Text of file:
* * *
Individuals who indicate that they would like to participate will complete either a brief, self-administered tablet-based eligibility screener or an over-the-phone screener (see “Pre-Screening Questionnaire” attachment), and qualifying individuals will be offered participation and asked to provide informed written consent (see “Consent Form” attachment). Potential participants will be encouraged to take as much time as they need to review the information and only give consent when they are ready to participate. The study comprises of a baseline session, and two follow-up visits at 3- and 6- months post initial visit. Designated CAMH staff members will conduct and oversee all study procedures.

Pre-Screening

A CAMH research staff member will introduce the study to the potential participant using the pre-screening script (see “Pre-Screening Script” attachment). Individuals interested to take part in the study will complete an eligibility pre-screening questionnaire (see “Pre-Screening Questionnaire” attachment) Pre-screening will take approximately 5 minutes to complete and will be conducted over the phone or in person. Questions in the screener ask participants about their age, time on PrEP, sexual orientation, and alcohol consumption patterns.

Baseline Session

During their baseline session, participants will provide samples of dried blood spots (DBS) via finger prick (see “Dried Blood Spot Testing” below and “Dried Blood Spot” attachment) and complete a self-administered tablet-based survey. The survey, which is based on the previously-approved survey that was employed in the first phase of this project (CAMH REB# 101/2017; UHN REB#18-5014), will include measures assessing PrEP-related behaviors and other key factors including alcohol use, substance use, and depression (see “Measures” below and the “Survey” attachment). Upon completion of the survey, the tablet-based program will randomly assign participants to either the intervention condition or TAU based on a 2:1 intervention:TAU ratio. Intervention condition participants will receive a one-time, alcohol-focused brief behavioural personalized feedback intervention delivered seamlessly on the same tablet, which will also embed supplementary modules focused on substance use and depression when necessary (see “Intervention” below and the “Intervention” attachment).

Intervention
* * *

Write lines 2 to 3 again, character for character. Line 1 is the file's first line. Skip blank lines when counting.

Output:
Pre-Screening

A CAMH research staff member will introduce the study to the potential participant using the pre-screening script (see “Pre-Screening Script” attachment). Individuals interested to take part in the study will complete an eligibility pre-screening questionnaire (see “Pre-Screening Questionnaire” attachment) Pre-screening will take approximately 5 minutes to complete and will be conducted over the phone or in person. Questions in the screener ask participants about their age, time on PrEP, sexual orientation, and alcohol consumption patterns.